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** First-order reaction rate coefficient for **

** First-order reactions reaction **

** Rate coefficient pseudo first-order **

The term (t) times the second-order rate coefficient, k, is the pseudo-first-order rate coefficient for reaction. In the equation above, v(t) occurs on both sides, so taking Laplace transforms shows that [Pg.275]

First-order and pseudo-first-order reactions are represented by the upper curve in Fig. 14-14. We note that for first-order reactions when the Hatta number is larger than about 3, the rate coefficient k can be computed by the formula [Pg.1367]

Because the conditions for the reaction are the same as in Example 4.6, the pseudo first-order rate constant k will again be 16.8 s 1, and the effective diffusivity of hydrogen in the liquid filled pores of the catalyst Dt will be 0.11 x 10 8 m2/s. Also because the transfer coefficients kt and ks depend mainly on the physical properties of the system, the same values, namely, ki = 1.23 x 10"3 m/s and ks = 0.54 x 10-3 m/s, will be used even though the hydrodynamics of the three-phase fluidised-bed will be different and the particle size is larger. [Pg.241]

In this equation the reaction is taken to be pseudo first-order with respect to A (as is the case for hydrogen in the reaction with thiophene) with an effectiveness factor r). The factor er appearing in this equation converts the basis of the reaction rate constant from unit volume of particles to unit volume of bed in order to be consistent with the basis used for the volumetric mass transfer coefficients. [Pg.244]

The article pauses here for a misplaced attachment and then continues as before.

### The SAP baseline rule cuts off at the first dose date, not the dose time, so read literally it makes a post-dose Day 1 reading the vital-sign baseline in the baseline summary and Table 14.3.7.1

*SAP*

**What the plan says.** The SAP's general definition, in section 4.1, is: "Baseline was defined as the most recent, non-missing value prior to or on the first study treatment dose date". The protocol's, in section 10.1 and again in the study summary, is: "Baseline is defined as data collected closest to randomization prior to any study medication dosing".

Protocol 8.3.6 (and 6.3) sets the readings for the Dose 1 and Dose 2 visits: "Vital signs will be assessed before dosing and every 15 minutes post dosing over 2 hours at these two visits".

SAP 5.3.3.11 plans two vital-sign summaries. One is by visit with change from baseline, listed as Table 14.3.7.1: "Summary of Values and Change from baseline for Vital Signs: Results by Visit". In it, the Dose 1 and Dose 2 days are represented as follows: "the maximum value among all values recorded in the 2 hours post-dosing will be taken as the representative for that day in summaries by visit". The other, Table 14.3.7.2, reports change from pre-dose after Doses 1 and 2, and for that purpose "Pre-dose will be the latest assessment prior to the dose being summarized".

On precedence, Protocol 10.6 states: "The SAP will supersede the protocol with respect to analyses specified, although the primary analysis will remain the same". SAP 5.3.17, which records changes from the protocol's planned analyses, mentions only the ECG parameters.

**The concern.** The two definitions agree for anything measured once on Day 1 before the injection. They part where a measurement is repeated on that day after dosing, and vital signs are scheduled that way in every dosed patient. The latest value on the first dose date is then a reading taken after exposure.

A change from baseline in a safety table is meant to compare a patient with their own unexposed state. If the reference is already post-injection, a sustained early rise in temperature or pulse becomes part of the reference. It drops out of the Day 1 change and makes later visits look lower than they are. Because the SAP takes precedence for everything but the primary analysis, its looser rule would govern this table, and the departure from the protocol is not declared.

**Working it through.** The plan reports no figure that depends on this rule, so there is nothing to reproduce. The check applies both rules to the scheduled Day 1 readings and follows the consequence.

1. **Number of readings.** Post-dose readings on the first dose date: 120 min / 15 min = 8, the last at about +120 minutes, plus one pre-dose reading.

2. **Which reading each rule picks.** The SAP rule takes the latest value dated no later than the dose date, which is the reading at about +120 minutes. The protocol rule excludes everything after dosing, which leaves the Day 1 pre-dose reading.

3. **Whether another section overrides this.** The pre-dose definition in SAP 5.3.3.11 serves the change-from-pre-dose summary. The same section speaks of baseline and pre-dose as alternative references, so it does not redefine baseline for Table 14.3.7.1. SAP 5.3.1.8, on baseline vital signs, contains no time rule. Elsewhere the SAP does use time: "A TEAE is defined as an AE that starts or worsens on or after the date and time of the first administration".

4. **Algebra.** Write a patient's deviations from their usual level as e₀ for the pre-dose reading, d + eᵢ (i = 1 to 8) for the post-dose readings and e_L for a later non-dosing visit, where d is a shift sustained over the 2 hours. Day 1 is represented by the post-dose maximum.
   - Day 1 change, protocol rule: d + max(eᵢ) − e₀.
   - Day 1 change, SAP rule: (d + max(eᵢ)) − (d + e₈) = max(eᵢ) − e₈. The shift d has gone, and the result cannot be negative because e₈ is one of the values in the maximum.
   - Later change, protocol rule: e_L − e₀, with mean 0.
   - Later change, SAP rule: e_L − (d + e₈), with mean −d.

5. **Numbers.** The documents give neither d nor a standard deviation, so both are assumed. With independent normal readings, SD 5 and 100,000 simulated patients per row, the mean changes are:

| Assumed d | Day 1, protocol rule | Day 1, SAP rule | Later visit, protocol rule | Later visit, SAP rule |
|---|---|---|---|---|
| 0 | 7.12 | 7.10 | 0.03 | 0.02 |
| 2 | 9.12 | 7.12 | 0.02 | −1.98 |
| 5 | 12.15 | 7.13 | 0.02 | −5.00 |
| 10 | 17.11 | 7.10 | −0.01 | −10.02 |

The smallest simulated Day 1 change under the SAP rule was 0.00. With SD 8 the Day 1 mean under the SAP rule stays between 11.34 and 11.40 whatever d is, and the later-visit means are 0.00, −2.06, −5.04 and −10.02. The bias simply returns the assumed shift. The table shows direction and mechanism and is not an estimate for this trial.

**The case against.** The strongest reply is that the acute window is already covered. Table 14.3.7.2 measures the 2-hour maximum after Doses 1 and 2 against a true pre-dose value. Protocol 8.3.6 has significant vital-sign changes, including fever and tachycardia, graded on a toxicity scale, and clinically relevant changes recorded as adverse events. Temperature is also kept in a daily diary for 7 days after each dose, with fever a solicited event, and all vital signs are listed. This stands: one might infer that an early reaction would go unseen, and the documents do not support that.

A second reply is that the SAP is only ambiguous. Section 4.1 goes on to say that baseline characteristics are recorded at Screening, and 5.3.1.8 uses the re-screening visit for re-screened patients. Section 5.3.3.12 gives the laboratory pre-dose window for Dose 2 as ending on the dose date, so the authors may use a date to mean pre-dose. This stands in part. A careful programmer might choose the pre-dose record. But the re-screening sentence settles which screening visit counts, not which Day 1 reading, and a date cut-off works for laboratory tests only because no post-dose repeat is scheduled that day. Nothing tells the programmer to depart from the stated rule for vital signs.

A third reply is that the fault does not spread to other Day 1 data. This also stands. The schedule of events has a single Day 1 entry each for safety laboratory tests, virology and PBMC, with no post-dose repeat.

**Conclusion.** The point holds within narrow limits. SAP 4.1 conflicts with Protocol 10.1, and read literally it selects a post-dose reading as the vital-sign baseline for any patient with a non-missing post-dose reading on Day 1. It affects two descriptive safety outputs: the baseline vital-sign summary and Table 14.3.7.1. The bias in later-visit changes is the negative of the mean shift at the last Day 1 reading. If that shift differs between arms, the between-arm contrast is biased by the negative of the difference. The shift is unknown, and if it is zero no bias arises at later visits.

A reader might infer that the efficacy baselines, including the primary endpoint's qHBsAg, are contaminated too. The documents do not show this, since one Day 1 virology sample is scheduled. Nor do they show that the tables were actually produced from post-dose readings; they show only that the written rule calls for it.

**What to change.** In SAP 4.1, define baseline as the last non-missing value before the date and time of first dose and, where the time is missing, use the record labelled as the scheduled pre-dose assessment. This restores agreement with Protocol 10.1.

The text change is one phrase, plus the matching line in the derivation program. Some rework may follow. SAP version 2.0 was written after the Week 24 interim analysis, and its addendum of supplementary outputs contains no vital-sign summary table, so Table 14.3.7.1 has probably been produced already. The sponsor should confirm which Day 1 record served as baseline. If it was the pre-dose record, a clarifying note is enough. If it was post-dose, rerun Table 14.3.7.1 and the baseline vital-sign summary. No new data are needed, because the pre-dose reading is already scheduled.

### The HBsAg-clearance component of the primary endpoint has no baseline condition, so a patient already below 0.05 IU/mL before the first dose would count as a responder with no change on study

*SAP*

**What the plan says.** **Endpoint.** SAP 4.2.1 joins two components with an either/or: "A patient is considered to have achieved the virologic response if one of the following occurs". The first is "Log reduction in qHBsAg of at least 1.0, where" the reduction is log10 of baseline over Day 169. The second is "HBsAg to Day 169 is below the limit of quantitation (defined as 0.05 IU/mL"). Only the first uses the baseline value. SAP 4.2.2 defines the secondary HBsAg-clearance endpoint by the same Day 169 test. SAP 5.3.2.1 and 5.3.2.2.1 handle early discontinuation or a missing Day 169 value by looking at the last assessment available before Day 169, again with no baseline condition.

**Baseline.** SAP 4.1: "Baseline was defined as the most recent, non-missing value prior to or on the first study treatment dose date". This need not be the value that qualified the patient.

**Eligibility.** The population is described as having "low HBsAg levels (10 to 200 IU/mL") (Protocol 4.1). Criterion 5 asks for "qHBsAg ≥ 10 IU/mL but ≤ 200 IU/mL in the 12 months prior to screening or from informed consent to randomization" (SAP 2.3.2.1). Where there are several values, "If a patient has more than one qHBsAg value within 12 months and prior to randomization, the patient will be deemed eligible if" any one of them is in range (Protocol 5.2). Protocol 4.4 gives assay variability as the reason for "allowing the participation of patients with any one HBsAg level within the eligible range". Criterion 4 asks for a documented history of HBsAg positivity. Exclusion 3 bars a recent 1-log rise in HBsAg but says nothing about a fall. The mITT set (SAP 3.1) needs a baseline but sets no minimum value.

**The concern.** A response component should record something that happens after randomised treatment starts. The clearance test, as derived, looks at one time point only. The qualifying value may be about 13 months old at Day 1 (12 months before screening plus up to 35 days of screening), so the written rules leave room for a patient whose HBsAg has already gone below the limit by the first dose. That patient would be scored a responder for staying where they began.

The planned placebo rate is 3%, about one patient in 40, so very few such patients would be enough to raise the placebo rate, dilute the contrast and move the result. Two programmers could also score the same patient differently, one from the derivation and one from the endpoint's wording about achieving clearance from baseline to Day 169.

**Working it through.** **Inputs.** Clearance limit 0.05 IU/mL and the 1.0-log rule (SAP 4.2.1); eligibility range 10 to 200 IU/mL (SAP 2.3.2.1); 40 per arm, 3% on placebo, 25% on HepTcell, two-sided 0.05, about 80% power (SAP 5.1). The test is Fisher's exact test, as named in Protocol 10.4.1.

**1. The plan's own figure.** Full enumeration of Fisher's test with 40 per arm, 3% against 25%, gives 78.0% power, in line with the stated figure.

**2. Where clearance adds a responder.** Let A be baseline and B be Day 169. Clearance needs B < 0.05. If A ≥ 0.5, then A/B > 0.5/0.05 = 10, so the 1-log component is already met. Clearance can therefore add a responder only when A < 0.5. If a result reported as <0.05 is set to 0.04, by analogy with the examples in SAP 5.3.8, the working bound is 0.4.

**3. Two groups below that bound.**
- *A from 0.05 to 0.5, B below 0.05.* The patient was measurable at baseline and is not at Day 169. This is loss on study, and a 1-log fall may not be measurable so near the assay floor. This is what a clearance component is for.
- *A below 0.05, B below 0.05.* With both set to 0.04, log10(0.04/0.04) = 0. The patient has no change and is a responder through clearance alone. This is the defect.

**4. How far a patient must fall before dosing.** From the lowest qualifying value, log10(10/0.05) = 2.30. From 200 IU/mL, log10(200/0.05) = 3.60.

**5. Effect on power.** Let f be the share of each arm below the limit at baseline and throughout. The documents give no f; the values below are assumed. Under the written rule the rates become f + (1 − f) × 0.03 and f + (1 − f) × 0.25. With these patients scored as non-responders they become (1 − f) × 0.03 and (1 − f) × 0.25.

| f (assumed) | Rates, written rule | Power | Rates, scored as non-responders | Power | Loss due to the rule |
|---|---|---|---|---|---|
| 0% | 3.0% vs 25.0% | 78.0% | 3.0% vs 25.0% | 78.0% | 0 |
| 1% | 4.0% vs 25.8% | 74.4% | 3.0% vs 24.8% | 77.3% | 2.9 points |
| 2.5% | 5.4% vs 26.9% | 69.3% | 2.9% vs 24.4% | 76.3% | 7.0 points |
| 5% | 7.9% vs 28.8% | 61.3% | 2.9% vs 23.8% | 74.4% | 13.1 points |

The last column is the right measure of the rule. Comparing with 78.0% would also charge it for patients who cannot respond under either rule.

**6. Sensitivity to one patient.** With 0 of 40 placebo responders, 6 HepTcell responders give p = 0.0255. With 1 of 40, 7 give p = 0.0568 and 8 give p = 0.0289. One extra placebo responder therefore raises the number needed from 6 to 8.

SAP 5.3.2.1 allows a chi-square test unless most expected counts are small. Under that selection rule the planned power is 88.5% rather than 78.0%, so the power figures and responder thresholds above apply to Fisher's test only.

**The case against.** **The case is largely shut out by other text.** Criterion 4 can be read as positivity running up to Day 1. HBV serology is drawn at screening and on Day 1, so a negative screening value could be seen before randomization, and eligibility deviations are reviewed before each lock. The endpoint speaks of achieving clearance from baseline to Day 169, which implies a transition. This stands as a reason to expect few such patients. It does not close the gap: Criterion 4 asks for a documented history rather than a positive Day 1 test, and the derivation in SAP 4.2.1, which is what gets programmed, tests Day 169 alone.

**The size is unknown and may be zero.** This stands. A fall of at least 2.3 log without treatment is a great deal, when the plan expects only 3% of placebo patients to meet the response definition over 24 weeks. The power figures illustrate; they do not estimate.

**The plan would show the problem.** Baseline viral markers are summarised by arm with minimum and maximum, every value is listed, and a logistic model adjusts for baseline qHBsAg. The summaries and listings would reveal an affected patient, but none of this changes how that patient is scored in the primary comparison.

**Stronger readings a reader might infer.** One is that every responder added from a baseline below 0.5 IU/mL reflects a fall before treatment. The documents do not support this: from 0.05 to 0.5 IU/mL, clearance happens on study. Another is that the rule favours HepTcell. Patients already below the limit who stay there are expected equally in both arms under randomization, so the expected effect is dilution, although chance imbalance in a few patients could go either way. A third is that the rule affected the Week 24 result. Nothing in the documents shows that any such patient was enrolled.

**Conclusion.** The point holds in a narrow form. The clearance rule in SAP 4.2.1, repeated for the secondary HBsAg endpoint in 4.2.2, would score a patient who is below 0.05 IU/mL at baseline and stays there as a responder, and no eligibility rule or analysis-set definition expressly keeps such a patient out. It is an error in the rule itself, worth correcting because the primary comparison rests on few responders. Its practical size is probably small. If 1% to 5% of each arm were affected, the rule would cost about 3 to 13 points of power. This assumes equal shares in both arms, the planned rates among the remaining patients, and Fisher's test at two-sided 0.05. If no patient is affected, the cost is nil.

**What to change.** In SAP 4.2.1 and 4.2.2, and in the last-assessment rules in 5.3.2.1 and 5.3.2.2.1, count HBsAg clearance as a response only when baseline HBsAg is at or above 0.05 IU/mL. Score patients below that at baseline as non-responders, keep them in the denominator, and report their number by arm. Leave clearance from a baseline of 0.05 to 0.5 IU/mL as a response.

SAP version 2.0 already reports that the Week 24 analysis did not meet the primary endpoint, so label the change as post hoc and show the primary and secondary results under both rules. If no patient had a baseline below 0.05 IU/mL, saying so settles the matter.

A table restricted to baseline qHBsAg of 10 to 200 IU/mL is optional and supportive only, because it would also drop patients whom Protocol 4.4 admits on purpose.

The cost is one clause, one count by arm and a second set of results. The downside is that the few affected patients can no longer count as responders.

A kinetic analyses of the data was performed by noting the pseudo-first order loss of substrate together with selectivity. This enabled a pseudo-first order kinetic description of the two pathways to be obtained. Table 1 lists the lifetimes of 2-butanone and 2-butanol production for the various experiments. Here the lifetimes refers to the inverse of the pseudo-first order reaction rate coefficients. [Pg.216]

Direct, time-resolved investigation of radical-radical and atom-radical rate coefficients present more experimental difficulty than radical-molecule reactions, for both species of interest must be generated simultaneously and their time dependence must be accurately followed. Furthermore, in contrast with radical-molecule reactions studied by pseudo-first-order kinetics, where relative radical concentrations combined with straightforward measurement of the molecule concentration suffice, the concentration of one radical (when it is in excess), or both radicals, must be known. The FPTRMS method is readily adaptable to these reactions when species concentrations are suitably calibrated. [Pg.44]